Stockholm: Museum of Far Eastern Antiquities. ISBN 91-9706-16-3-8.
Reviewed by Tim Murray
In recent times the historiography of Chinese prehistoric archaeology has been a hive of activity. Monographs and encyclopedia entries (some of which have been written by the indefatigable Chen Xingcan) have significantly improved our understanding of the complexities of doing archaeology in China during the twentieth Century. Obviously Chinese society itself has been in a ferment of change (political, cultural, social and economic) and this book charts the work of Swedish archaeologist Johan Gunnar Andersson and his Chinese colleagues in the discovery and initial characterization of prehistoric China, against this background. China Before China began as an exhibition at the Museum of Far Eastern Antiquities (MFEA) in Stockholm of cultural properties removed from China in 1926. What is striking here is that the MFEA houses the largest collection of artefacts from prehistoric China outside of the Middle Kingdom. A book that traces the origins of this important collection becomes de facto a book about the origins of prehistoric archaeology in China.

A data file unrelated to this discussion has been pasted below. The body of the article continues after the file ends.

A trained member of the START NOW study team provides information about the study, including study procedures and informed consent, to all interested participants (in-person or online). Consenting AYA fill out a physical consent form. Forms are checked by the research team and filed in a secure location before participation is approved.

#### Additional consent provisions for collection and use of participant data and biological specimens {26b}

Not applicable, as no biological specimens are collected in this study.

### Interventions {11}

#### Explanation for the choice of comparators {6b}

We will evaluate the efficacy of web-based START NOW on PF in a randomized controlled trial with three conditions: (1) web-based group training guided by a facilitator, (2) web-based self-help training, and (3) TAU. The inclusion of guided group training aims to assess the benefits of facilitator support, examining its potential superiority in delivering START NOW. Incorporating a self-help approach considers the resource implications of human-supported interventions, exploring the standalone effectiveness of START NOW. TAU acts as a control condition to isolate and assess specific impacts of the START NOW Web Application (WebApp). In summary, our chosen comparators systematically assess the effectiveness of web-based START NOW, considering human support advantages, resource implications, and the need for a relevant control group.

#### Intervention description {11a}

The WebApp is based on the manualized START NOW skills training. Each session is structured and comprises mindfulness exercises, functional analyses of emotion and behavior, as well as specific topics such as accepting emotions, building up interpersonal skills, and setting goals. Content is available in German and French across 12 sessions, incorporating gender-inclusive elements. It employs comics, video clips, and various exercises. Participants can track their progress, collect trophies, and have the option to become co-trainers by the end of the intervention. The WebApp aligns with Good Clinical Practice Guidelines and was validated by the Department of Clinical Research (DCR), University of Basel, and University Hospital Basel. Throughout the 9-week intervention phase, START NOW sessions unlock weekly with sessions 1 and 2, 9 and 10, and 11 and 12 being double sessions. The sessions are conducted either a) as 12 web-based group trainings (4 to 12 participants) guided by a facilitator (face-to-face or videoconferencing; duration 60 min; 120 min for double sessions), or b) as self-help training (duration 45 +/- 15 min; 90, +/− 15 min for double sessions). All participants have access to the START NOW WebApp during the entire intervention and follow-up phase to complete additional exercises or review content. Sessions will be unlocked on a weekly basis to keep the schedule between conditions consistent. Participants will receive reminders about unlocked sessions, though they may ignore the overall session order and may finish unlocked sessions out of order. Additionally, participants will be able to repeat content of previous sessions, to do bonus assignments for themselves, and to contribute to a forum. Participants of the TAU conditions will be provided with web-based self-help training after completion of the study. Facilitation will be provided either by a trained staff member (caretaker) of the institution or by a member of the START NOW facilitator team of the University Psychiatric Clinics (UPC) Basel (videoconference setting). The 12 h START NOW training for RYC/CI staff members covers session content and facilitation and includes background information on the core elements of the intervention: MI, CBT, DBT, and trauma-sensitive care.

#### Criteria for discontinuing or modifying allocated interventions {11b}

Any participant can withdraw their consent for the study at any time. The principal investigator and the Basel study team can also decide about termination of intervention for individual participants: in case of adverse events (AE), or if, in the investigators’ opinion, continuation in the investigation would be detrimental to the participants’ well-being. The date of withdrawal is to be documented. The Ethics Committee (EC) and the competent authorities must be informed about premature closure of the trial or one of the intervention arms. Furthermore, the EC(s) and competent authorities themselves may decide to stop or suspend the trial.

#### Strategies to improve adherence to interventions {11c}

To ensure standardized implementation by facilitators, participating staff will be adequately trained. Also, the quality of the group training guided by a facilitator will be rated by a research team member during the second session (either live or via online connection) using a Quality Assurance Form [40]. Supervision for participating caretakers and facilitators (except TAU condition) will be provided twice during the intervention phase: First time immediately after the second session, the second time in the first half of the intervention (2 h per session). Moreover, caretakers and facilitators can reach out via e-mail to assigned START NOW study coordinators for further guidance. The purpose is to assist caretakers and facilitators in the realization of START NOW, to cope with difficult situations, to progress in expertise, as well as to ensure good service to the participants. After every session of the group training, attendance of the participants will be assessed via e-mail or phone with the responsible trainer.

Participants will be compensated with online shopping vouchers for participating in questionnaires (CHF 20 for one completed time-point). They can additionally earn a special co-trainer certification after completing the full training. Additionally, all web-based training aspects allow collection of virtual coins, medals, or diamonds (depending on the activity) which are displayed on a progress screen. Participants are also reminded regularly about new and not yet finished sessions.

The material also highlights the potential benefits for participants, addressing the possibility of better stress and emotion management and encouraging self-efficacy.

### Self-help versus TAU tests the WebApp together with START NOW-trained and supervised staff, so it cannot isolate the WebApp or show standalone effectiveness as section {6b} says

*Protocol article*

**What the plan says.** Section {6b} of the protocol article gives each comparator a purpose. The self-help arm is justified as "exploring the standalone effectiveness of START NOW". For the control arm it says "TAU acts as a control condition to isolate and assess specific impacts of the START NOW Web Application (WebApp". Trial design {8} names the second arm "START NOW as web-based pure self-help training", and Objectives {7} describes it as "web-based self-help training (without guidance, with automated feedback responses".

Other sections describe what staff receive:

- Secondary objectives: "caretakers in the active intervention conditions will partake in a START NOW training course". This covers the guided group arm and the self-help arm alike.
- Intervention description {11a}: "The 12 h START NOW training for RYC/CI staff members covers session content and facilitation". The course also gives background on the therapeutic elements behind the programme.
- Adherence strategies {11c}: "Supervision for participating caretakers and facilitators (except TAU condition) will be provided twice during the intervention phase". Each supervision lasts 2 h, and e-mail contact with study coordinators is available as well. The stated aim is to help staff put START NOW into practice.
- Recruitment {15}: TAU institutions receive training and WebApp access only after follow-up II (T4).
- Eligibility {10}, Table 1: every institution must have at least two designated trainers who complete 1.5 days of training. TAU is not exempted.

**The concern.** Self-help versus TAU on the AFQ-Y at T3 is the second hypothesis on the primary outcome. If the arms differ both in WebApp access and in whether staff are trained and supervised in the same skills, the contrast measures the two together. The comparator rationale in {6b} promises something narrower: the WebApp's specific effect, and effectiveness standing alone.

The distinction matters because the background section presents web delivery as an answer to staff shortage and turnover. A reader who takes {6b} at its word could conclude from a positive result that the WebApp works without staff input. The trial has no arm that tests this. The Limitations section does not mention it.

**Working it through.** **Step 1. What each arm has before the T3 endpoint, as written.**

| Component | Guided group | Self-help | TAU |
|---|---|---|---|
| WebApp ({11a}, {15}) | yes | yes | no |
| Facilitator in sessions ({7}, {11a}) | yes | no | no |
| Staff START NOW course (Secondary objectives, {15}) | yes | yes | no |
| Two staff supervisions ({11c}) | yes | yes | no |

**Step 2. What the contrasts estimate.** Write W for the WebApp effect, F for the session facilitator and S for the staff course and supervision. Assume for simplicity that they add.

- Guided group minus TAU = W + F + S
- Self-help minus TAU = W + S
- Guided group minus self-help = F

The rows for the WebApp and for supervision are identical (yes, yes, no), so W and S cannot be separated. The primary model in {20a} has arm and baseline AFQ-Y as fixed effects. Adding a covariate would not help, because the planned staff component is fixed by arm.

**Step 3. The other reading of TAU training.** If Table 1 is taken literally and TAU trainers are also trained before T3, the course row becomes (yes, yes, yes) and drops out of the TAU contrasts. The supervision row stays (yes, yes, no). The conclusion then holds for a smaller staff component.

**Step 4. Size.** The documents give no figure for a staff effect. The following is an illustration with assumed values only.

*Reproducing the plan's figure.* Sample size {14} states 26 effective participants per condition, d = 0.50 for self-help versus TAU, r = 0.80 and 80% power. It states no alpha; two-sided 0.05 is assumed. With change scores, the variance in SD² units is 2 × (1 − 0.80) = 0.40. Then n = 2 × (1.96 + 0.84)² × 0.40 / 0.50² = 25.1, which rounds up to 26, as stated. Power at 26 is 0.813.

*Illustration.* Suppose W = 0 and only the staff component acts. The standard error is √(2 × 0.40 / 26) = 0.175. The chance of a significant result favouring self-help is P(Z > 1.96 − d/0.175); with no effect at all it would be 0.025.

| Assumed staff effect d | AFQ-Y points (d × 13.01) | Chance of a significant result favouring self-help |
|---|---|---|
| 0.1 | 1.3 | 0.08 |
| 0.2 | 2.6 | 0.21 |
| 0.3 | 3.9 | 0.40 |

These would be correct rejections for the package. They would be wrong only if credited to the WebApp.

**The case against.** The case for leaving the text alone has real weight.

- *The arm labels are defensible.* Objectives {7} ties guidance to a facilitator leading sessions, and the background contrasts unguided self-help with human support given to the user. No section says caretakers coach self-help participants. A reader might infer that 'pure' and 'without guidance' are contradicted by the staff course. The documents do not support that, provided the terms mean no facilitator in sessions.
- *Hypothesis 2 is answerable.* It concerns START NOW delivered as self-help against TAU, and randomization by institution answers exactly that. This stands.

There are many stories here and the authors do an excellent job of explaining why Andersson (an accomplished geologist) went to China and how his research there makes perfect sense within the context of the history of Swedish archaeology. This dual reflection about China and Sweden is one of the major strengths of this very welcome discussion. Another strength are the illustrations – people, places and historic contexts (including excerpts from field notes) that are full of interest and add much to the text. The bulk of these are in black and white. Of particular note is a group of images of ceramic vessels in colour that complete the book.
China Before China is more than a book documenting an exhibition, it demonstrates the virtues of principled collaboration. The authors both contributed text and translations and their work mirrors the highly effective original collaboration between Andersson and the person who brought him to China the splendid Ding Wenjiang. This book deserves a wide audience as a genuine contribution to the historiography of Chinese archaeology.